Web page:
Difference between revisions of "1997 JBMO Problems/Problem 1"

(Solution to Problem 1 -- Pigeonhole!)
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== Problem ==
 
== Problem ==
  
''(Bulgaria)'' Show that given any 9 points inside a square of side length 1 we can always find 3 that form a triangle with area less than <math>\frac{1}{8}</math>
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Show that given any 9 points inside a square of side length 1 we can always find 3 that form a triangle with area less than <math>\frac{1}{8}</math>.
  
 
== Solution ==
 
== Solution ==
  
== See also ==
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<asy>
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draw((0,0)--(10,0)--(10,10)--(0,10)--cycle);
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draw((5,0)--(5,10),dotted);
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draw((0,5)--(10,5),dotted);
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</asy>
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Divide up the square into four congruent squares, as seen in the diagram.  By the [[Pigeonhole Principle]], at least one square has at least three points.
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<br>
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The maximum possible area of a triangle from three points on the square with side length <math>\tfrac12</math> is <math>\tfrac18</math>, and this is achieved when two of the points are on two adjacent corners and the third one is on the opposite side.  However, since only one corner is truly ''inside'' the square, only one of the points can be on the corner, so the area of the triangle would be less than <math>\tfrac18</math>.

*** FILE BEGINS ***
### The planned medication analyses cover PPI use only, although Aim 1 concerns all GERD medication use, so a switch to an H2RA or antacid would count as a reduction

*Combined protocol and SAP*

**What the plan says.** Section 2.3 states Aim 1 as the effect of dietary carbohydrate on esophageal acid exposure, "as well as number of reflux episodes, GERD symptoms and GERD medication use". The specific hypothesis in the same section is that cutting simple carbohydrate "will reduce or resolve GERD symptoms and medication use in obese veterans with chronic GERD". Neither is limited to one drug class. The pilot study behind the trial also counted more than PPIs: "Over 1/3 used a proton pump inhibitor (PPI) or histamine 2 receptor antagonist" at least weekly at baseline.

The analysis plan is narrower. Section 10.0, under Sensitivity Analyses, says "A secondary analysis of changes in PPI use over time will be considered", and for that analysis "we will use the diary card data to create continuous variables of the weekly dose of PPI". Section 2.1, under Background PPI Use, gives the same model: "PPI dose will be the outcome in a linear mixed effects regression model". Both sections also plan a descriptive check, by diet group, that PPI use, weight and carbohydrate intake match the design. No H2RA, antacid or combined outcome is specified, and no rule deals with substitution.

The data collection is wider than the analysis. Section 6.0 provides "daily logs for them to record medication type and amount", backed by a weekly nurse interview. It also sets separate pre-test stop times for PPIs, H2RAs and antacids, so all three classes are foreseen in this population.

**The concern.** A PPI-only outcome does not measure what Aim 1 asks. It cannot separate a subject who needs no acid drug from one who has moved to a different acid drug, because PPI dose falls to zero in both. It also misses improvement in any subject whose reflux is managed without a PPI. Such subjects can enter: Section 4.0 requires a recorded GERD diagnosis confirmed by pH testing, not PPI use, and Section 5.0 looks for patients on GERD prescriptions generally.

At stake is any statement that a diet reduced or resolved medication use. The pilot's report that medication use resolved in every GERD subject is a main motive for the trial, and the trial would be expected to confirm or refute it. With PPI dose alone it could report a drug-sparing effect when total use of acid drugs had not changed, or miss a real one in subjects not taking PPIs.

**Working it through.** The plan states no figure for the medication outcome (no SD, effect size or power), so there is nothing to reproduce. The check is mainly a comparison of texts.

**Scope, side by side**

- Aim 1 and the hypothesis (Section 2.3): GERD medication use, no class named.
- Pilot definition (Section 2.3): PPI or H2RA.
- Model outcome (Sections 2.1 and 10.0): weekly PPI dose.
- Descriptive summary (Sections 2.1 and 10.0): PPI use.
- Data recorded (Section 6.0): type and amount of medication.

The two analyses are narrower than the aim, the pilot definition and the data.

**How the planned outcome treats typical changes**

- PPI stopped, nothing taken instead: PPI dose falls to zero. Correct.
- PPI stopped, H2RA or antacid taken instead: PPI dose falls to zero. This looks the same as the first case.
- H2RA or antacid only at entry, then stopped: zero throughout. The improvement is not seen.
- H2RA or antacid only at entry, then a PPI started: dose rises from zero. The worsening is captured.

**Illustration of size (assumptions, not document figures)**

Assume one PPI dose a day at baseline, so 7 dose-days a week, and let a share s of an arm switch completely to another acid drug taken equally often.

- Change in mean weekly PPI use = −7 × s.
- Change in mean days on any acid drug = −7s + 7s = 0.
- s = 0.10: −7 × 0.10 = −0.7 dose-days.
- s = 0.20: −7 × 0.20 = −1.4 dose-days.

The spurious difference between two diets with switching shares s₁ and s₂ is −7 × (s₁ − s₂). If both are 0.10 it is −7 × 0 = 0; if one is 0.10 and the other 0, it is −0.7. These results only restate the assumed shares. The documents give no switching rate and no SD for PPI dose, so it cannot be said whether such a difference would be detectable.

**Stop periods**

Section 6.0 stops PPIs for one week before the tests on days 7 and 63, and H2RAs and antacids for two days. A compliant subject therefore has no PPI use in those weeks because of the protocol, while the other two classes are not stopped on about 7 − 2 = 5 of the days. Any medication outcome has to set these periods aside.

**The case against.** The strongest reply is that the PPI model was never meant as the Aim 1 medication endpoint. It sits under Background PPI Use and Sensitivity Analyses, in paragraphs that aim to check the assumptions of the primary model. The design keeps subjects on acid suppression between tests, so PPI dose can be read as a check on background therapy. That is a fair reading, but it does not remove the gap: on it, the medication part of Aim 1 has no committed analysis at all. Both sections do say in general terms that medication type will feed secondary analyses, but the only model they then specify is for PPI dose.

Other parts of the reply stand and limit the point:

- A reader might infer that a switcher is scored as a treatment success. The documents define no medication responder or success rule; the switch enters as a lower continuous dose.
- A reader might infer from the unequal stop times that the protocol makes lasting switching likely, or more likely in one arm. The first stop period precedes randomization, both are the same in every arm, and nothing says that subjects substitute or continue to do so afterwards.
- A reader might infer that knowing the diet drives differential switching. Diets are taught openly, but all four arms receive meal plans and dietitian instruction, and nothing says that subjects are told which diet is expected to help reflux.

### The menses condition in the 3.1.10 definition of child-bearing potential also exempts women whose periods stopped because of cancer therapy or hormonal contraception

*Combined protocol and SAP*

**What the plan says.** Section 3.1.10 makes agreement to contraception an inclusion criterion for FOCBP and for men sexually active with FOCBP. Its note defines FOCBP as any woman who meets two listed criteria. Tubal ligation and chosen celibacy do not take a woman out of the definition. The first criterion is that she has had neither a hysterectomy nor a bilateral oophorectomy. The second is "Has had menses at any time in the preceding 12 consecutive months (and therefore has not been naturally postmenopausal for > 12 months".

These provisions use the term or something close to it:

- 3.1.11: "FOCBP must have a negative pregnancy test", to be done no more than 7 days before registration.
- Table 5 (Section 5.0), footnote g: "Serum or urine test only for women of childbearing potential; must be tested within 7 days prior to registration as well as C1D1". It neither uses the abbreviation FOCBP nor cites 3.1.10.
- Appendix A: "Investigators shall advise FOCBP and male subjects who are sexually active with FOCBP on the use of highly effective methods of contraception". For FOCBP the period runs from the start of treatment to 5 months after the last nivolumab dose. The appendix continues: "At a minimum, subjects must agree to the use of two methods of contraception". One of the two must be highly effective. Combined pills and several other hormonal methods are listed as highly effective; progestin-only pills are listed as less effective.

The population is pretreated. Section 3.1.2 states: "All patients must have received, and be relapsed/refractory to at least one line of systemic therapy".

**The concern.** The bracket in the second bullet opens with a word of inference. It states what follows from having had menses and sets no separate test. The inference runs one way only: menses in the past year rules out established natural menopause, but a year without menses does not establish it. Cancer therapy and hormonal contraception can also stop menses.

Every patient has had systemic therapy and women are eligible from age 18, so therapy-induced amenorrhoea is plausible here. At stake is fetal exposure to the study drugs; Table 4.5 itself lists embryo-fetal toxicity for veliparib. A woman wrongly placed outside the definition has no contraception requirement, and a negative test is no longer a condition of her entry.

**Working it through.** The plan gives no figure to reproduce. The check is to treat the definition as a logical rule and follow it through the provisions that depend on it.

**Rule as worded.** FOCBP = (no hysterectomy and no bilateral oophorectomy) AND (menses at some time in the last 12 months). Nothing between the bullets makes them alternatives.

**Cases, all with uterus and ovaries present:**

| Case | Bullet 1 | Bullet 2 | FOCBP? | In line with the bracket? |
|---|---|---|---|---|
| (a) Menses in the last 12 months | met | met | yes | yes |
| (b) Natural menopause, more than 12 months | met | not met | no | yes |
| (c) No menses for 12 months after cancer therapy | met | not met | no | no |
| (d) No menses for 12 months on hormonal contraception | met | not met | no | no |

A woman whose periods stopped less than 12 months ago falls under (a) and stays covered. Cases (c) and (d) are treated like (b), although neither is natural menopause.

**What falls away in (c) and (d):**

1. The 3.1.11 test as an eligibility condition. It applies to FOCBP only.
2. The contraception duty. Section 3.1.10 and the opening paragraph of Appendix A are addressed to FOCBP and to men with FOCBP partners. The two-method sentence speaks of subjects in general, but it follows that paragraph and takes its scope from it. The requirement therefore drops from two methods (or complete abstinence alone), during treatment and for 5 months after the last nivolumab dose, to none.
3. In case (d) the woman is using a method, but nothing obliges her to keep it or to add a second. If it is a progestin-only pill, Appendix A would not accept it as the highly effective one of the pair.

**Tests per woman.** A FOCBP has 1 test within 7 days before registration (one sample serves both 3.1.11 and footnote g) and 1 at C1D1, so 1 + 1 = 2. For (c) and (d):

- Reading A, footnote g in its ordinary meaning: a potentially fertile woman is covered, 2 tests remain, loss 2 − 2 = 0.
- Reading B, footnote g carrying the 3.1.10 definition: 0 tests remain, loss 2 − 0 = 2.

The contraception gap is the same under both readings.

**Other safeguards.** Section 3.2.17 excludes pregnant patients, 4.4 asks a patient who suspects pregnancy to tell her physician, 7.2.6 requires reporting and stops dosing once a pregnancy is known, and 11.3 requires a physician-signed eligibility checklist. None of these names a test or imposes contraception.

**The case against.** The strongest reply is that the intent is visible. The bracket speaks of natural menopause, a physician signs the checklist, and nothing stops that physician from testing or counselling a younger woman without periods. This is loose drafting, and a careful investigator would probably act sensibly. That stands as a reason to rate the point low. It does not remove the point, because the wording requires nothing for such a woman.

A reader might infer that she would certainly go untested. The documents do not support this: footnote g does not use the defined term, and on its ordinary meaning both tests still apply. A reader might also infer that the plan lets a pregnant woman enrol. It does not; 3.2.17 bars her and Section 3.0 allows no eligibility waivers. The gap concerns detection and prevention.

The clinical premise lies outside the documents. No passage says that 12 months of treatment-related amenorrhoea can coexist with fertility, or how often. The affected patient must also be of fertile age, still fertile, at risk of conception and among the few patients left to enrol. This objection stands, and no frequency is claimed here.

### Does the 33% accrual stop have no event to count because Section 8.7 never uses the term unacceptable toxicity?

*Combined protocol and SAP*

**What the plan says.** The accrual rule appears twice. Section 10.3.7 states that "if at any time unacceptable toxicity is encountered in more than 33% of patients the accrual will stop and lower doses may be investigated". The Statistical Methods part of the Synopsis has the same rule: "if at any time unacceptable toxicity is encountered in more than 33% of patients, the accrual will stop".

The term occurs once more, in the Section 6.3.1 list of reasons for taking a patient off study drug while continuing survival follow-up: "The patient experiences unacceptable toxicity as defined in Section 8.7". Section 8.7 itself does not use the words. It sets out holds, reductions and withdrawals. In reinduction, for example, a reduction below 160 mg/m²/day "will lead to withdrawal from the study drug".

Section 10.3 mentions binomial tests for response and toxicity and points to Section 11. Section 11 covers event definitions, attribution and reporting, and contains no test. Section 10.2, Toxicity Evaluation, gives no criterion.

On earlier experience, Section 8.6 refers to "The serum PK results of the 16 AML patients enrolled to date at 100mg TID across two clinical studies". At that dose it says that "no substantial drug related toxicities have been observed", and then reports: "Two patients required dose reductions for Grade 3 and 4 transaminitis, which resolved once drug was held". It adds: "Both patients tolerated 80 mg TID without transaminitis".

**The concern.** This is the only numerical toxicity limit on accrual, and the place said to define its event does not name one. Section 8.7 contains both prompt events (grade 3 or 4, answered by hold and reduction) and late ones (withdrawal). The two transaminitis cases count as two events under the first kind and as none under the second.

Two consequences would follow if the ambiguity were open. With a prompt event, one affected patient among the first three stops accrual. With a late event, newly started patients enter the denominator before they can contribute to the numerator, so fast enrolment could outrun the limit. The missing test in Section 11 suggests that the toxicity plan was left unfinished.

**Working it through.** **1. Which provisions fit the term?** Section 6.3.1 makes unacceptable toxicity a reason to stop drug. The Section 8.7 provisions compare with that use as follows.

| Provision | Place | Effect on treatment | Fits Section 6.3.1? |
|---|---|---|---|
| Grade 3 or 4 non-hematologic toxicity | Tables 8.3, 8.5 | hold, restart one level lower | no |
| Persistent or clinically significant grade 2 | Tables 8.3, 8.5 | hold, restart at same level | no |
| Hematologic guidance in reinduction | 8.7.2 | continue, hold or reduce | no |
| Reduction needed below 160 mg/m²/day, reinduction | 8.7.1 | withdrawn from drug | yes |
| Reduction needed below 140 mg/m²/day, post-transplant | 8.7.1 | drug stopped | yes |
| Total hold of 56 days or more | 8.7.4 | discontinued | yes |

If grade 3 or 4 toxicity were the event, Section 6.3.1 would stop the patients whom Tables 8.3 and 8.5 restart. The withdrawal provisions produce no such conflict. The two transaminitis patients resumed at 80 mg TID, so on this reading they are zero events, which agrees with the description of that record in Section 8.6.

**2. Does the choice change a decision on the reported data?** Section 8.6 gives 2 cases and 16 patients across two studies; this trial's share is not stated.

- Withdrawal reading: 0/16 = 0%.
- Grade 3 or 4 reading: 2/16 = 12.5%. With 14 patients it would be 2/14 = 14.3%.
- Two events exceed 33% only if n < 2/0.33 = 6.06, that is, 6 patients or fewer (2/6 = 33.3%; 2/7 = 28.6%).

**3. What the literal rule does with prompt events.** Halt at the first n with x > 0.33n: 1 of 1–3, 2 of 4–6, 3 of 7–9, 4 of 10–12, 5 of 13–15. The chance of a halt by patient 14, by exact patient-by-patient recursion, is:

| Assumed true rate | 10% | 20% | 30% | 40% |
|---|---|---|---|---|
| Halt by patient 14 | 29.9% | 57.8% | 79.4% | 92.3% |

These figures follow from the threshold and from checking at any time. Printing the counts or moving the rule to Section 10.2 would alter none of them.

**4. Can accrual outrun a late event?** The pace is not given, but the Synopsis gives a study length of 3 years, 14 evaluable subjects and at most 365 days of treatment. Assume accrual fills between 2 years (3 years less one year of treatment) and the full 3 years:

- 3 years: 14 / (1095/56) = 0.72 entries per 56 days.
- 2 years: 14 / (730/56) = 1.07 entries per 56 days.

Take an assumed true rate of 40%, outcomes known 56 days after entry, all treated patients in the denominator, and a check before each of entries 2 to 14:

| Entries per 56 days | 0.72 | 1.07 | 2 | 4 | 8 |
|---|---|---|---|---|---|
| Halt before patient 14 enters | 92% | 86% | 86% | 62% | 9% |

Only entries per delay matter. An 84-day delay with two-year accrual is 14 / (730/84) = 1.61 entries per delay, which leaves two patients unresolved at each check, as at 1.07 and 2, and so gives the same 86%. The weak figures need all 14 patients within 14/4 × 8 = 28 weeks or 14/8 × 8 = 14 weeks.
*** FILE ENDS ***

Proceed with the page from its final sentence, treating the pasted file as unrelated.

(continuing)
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== See Also ==
  
 
{{JBMO box|year=1997|before=First Problem|num-a=2}}
 
{{JBMO box|year=1997|before=First Problem|num-a=2}}
  
[[Category:Intermediate Combinatorics Problems]]
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[[Category:Intermediate Geometry Problems]]

Revision as of 00:20, 4 August 2018

Problem

Show that given any 9 points inside a square of side length 1 we can always find 3 that form a triangle with area less than $\frac{1}{8}$.

Solution

[asy] draw((0,0)--(10,0)--(10,10)--(0,10)--cycle); draw((5,0)--(5,10),dotted); draw((0,5)--(10,5),dotted); [/asy] Divide up the square into four congruent squares, as seen in the diagram. By the Pigeonhole Principle, at least one square has at least three points.


The maximum possible area of a triangle from three points on the square with side length $\tfrac12$ is $\tfrac18$, and this is achieved when two of the points are on two adjacent corners and the third one is on the opposite side. However, since only one corner is truly inside the square, only one of the points can be on the corner, so the area of the triangle would be less than $\tfrac18$.

See Also

1997 JBMO (ProblemsResources)
Preceded by
First Problem
Followed by
Problem 2
1 2 3 4 5
All JBMO Problems and Solutions
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